THE BLOG
10/15/2013 10:36 am ET | Updated Dec 08, 2013

How-To Shut the Hell Up and Change the World

"If you're early in your [social justice] career, just shut the hell up and...and work really, really hard," John Anner, Executive Director of the East Meets West Foundation, tells new social change agents. What in the world is he talking about?!?!? He can't really mean that, can he?

After all, the challenges are huge and there is so much damn work to be done. We need every voice sounding the alarm. Every hand is urgently needed on the ramparts. Right? Right?!?!

Recently in Davies Hall in San Francisco, I was transfixed and transported by Tchaikovsky's Piano Concerto Number One (played perfectly by the San Francisco Symphony and virtuoso pianist Yefim Bronfman).

The program notes reminded me that "music requires from us... a willingness to probe its rich intricacies, the capacity to be startled and dismayed, to have one's soul tormented a little, to stand along with others and witness the hopes in the vision of the composer." For music, substitute "justice." For composer, substitute "social entrepreneur."

What the program notes did not say, because it is so blatantly obvious, is that no instrument in a symphony plays for the entire concert. There is a time to play, a time to practice and a time to listen. In the symphony of social service, don't expect to be conductor or virtuoso player the first day that you pick out your instrument of social change.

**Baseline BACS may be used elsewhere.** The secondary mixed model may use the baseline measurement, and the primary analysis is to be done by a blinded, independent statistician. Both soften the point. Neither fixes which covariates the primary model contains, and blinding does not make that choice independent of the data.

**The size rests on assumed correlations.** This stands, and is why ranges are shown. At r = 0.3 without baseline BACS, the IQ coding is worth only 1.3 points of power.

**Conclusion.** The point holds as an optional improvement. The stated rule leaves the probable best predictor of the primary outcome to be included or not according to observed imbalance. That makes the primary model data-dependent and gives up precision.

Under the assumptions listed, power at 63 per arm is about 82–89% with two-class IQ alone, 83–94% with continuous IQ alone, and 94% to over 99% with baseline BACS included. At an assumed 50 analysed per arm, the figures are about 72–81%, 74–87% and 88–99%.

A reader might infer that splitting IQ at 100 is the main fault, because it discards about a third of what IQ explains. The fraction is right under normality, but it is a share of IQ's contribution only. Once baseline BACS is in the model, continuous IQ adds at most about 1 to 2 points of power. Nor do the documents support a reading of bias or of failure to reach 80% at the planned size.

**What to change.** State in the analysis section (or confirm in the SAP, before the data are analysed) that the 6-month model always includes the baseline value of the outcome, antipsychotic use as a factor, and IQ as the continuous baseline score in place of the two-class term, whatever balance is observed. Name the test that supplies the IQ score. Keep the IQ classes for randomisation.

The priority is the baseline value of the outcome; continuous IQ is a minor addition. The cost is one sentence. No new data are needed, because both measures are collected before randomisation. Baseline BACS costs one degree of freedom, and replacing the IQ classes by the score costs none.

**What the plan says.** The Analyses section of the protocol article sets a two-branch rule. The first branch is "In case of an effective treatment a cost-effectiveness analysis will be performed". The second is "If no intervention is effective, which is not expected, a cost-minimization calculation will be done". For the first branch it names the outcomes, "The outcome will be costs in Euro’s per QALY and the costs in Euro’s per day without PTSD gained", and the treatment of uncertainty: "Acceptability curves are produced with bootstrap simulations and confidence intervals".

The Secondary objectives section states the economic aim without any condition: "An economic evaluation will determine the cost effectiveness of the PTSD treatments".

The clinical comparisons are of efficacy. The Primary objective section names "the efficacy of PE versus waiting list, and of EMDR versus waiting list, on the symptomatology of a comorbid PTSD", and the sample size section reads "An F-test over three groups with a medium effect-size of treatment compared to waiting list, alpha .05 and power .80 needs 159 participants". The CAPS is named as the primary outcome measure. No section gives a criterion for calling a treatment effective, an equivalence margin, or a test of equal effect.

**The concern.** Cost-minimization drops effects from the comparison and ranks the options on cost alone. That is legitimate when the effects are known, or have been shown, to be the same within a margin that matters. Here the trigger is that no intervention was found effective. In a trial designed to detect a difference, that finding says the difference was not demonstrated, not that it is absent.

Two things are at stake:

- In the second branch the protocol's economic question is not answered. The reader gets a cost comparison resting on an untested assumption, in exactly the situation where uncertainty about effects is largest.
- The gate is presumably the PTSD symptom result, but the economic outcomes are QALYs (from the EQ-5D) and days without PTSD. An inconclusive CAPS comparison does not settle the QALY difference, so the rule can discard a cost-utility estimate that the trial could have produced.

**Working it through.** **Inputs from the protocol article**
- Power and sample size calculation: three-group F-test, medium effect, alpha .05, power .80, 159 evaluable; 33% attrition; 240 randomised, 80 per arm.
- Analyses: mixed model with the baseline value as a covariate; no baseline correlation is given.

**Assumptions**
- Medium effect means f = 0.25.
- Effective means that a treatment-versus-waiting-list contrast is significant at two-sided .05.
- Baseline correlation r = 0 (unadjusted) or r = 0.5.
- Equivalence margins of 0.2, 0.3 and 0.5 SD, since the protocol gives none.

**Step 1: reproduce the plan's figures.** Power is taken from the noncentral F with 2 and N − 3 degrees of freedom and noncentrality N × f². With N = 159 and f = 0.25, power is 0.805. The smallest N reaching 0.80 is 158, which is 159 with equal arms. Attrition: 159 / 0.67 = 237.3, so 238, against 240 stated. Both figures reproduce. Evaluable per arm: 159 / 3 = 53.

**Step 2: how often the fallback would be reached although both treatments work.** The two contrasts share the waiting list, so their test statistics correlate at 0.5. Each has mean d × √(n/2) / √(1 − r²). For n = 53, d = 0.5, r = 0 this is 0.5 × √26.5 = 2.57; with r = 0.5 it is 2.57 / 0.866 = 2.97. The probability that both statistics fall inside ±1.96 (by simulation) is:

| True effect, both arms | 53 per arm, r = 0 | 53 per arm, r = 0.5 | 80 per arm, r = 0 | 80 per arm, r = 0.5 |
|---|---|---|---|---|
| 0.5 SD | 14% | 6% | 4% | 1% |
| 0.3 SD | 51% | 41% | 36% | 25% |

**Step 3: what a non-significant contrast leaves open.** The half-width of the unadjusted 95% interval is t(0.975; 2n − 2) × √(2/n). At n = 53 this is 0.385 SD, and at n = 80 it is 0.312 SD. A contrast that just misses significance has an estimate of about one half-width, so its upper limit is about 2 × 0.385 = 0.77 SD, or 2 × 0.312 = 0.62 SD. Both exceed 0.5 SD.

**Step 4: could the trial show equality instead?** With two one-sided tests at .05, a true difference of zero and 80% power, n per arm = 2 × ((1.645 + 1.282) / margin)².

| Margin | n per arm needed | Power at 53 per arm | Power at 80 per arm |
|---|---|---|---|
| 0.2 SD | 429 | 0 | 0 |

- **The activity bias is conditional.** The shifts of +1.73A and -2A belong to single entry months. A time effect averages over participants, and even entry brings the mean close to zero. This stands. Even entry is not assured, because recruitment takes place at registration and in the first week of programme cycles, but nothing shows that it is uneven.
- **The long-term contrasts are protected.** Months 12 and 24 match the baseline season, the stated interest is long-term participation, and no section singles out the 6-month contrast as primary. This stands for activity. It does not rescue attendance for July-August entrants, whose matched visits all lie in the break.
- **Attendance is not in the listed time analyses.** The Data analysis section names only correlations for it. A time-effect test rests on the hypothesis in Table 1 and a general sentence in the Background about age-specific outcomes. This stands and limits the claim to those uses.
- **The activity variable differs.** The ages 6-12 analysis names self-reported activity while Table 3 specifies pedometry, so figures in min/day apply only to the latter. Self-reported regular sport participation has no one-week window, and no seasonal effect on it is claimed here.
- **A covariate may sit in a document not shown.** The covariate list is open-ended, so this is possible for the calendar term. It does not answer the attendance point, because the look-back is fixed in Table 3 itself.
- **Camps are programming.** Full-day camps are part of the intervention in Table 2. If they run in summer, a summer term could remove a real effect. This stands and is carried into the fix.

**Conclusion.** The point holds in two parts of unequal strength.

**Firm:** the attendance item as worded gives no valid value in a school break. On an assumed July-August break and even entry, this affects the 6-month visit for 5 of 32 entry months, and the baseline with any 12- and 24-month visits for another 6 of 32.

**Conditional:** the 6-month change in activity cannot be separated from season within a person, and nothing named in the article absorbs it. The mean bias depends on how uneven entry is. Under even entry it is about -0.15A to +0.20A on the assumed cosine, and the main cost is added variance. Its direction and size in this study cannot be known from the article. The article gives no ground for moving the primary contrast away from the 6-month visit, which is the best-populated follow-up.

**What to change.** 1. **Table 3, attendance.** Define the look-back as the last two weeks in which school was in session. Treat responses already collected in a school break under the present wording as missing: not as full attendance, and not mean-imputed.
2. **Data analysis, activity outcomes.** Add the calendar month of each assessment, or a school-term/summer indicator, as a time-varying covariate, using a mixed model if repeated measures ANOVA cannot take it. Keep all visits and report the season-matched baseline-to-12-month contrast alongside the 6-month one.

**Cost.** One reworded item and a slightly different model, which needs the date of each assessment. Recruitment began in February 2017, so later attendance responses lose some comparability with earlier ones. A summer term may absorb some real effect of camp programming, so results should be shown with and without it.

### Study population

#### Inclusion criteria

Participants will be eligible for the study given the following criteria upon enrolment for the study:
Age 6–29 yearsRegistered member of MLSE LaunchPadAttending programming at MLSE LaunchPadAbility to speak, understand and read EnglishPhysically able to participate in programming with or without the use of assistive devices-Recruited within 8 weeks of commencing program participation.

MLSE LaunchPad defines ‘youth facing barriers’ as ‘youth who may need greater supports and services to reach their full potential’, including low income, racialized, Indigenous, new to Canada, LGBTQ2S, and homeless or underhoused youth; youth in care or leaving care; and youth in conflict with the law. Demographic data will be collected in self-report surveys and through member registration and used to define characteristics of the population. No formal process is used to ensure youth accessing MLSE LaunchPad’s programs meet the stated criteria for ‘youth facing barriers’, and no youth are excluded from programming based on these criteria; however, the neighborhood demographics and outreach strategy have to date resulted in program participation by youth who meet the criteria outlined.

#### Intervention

"I talk to young social entrepreneurs, and I just want to say slow down. Although the problems are urgent and so important, I need to have more patience," concludes Jessamyn Lau, a former program officer with the Peery Foundation.

"I'm not going to solve problems on my own. You're not going to solve them."

"I'm an apprentice in life. I'm an apprentice in [social justice] problem-solving."

As every musician, every writer and every artist learns -- and as every leader of social justice ignores at their peril, the white space around a canvas, the quiet between the notes and the silence while you listen and learn from colleagues, clients and fellow change agents defines and refines your personal mastery of your craft.

Silent learning is not passive. Every actor and every musician "hears" their audience and responds. There is engaged, active silence and there is tuned out, distracted silence.

Shutting up is not the same as shutting yourself out.